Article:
Milk Production and Your High-Risk Baby
Preparing to breastfeed your high-risk baby
Breastfeeding has important health benefits for your baby and helps the two of you bond. The benefits are even higher for babies who are born high-risk. Babies in the NICU need a mother's breast milk to help support their immune systems, improve their digestion, and decrease the risk of a serious condition called NEC (necrotizing enterocolitis). If you are expecting a high-risk baby, providing your child with breast milk is something only you can do, which makes you an important member of his or her healthcare team. Below are some suggestions for how you can get ready to make enough milk for your high-risk baby:
If possible, start pumping within 60 minutes of delivering your high-risk infant. Evidence shows that this can help make more milk than if you start later.
Use breast massage and warm your breasts before you pump.
Start expressing milk by hand, then use a pump as needed, to get your milk started.
Listen to relaxing music as you pump. Evidence has shown that this can help women to make more milk, possibly by reducing stress.
When milk production is delayed or not enough
You may have a delay in the time when your milk comes in after the birth of a high-risk baby. Also, it is not unusual to have a drop in the amount being pumped after several weeks. A drop may be gradual or it may occur suddenly.
Don't wait to get help if milk production is ever a concern. The sooner you intervene, the better. Ask a certified lactation consultant, your baby's nurse, healthcare provider, or a breastfeeding support leader to help you figure out what might be affecting milk production if:
You are not making a daily total of at least 16 ounces of milk by 7 to 10 days after birth.
You begin obtaining less and less milk each day for 3 or 4 days in a row.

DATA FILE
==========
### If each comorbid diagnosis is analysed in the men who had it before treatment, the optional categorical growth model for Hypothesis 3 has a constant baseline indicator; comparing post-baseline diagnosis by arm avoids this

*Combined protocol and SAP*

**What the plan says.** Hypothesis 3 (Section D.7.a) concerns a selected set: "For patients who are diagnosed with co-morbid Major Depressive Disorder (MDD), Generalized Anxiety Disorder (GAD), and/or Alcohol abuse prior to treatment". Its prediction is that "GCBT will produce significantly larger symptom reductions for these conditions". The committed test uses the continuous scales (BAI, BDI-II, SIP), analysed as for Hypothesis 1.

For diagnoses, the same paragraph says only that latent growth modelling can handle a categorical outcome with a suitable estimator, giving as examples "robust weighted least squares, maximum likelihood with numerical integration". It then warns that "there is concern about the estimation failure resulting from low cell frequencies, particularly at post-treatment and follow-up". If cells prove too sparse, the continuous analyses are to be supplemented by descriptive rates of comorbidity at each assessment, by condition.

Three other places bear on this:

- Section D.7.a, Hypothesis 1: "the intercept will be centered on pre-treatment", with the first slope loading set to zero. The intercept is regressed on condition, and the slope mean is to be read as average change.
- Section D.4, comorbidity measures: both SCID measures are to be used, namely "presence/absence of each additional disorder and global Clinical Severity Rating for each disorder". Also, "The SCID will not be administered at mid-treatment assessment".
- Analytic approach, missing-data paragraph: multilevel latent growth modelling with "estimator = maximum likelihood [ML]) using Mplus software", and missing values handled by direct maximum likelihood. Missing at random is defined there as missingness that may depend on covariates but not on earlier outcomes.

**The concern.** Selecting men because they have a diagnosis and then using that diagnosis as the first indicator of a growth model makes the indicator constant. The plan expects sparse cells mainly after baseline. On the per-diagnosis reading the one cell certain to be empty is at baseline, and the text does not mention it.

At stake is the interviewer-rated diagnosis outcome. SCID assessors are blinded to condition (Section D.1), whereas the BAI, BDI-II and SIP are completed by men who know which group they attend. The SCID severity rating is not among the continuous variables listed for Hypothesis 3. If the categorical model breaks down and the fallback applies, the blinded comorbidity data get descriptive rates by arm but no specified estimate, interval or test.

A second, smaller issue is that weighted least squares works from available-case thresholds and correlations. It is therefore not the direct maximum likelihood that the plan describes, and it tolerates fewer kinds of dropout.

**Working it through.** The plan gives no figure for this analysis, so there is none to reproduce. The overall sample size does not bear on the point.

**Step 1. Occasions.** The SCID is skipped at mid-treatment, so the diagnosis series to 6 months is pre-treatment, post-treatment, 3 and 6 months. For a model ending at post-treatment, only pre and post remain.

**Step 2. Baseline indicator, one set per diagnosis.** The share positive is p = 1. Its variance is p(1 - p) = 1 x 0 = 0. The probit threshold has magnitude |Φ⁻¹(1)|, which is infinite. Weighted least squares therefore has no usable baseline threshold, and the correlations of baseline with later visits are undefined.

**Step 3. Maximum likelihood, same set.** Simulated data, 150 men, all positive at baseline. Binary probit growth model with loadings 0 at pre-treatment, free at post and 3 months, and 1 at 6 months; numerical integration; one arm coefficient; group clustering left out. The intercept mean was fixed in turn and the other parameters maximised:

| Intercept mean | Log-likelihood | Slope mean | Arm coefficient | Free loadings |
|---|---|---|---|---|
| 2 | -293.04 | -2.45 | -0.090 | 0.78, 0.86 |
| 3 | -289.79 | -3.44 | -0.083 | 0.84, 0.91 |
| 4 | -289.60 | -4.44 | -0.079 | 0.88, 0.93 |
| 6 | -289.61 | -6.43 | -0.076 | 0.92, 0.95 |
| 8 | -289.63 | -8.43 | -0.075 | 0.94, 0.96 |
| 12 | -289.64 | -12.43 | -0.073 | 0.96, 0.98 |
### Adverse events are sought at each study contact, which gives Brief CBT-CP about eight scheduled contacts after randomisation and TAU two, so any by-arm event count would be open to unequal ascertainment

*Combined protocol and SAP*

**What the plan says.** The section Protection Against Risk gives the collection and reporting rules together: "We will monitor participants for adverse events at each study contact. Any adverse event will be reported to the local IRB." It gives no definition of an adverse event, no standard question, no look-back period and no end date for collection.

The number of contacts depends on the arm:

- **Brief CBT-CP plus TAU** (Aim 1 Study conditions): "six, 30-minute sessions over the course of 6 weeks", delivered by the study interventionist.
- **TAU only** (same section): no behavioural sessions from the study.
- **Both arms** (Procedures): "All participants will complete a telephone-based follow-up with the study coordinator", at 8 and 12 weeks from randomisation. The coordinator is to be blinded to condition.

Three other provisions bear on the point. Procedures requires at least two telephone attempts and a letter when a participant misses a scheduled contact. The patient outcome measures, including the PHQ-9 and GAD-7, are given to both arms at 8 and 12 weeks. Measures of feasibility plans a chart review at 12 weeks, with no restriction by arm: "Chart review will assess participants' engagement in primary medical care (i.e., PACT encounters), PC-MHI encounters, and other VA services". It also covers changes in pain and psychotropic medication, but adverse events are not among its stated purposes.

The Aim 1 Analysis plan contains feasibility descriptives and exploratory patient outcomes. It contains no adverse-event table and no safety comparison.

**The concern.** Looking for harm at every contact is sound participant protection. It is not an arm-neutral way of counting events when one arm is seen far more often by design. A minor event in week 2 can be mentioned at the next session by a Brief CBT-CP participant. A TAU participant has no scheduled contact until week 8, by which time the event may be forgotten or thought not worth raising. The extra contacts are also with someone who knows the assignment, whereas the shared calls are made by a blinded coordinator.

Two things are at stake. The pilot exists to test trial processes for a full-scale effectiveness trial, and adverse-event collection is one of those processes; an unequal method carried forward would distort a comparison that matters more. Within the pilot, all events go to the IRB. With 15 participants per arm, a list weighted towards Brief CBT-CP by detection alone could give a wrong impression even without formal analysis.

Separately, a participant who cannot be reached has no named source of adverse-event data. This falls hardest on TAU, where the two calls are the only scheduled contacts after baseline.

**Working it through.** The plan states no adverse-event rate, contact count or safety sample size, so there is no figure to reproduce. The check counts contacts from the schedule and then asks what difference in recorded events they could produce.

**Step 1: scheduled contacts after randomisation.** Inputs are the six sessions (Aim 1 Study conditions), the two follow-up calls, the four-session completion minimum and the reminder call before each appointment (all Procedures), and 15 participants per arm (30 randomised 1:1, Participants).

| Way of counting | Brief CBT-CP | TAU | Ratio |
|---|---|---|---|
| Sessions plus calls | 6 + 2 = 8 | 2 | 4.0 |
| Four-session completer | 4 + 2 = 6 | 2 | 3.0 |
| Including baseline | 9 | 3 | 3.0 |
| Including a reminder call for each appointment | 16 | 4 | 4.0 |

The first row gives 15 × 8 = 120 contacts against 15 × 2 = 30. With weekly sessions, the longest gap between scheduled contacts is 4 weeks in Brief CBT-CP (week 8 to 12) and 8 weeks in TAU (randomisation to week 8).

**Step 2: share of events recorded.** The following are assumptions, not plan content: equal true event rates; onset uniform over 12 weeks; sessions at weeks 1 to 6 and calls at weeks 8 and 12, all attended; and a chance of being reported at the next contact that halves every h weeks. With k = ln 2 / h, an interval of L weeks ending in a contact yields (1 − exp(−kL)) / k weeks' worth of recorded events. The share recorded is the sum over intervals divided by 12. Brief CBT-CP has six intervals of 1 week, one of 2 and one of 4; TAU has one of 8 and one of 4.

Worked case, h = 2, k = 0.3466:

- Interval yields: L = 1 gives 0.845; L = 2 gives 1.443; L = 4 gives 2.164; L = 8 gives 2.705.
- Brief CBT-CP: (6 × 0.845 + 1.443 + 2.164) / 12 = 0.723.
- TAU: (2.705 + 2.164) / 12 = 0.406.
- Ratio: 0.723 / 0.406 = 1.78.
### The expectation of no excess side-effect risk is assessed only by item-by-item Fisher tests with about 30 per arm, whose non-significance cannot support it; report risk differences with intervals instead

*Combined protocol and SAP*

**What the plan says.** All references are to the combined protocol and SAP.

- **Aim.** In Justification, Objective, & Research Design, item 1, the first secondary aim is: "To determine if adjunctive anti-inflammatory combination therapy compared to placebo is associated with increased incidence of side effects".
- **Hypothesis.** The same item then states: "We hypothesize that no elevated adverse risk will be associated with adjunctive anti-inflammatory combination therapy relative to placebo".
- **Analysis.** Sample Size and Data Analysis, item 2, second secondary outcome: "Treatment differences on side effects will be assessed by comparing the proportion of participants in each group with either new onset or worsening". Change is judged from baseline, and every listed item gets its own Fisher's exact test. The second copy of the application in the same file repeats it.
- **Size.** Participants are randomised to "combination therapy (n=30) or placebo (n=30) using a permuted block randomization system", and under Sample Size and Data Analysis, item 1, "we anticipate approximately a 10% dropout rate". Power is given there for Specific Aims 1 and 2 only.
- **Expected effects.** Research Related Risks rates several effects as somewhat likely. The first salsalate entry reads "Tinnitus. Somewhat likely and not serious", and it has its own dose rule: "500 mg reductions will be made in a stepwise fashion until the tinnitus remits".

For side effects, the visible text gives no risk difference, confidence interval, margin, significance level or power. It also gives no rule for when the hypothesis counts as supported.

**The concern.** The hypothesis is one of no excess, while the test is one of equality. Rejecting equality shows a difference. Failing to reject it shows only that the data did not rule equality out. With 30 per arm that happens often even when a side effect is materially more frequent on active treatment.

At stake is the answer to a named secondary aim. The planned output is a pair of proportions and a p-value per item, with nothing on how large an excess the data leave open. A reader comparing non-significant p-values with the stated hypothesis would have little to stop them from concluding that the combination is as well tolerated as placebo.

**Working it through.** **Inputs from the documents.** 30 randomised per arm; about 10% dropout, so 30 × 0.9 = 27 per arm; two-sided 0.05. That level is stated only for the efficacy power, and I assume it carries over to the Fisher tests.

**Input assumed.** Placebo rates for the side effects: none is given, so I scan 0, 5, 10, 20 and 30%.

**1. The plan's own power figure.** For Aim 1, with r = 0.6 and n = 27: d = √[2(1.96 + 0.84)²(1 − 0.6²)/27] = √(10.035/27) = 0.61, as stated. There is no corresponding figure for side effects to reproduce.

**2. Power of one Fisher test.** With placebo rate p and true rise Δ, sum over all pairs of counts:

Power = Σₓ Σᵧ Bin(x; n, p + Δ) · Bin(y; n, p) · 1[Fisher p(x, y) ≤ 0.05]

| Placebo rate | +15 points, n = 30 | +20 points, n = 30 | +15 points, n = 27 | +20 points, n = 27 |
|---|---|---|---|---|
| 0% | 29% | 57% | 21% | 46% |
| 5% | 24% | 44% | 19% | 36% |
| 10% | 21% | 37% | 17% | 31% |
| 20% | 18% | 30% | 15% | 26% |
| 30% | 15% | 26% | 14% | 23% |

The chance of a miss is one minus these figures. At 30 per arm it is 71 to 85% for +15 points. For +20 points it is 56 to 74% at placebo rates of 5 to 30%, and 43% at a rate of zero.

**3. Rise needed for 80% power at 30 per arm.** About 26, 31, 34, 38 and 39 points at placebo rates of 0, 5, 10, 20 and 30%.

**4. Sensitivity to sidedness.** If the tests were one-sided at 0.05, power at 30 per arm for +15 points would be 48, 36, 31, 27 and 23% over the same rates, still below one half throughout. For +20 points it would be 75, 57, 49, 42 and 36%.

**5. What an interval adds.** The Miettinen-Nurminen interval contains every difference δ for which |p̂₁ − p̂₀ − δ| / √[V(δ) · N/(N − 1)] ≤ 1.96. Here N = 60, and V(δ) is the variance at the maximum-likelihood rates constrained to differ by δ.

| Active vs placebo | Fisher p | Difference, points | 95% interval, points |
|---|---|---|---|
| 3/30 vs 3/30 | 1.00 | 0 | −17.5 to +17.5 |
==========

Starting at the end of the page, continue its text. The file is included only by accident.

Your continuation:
The daily total dips below 12 or 13 ounces for more than 2 or 3 days in a row.
Possible causes for delayed or low milk production
Are you pumping often enough?
Not pumping often enough or not fully emptying your breasts is the most common reason milk is delayed or not enough milk is made. A review of the number and length of pumping sessions should always be first thing you do if you are ever concerned about milk production.
It is easy to fall into the habit of letting more and more time pass between pumping sessions when recovering from birth and visiting the baby in the NICU. Also, a mother may initially obtain more milk quickly when several hours pass between pumping sessions. However, without frequent and effective milk removal, the breasts soon get the message to slow milk production. Within a day or two, a mother who pumps less and less often will start producing less milk.
If your breast pumping routine does not seem to be the problem, it may be the breast pump you are using. Many mothers find that a hospital-grade, double electric pump works best when pumping for a high-risk infant. Some women find that manual (hand), battery-operated, or smaller electric breast pumps are not effective at establishing and maintaining a milk supply. If you do not have a hospital-grade pump, you can sometimes rent one from a local hospital, lactation consultant, or mother's group. Once you have your pump, pay attention to how well it is working. If you suspect that the pump is not working properly, call the rental station or manufacturer.
These strategies may also help increase your milk production:
Don't forget to use breast massage and warm your breasts before you pump.
If you are pumping, consider adding in some hand expression, especially at the beginning and end of the pumping session. You can do this while the pump is still on and it will help to empty your breasts.
Don't forget to relax. Listening to relaxing music has been shown to help women to make more milk, possibly by reducing stress.
Maternal factors for delayed or not enough milk production
A delay when milk "comes in"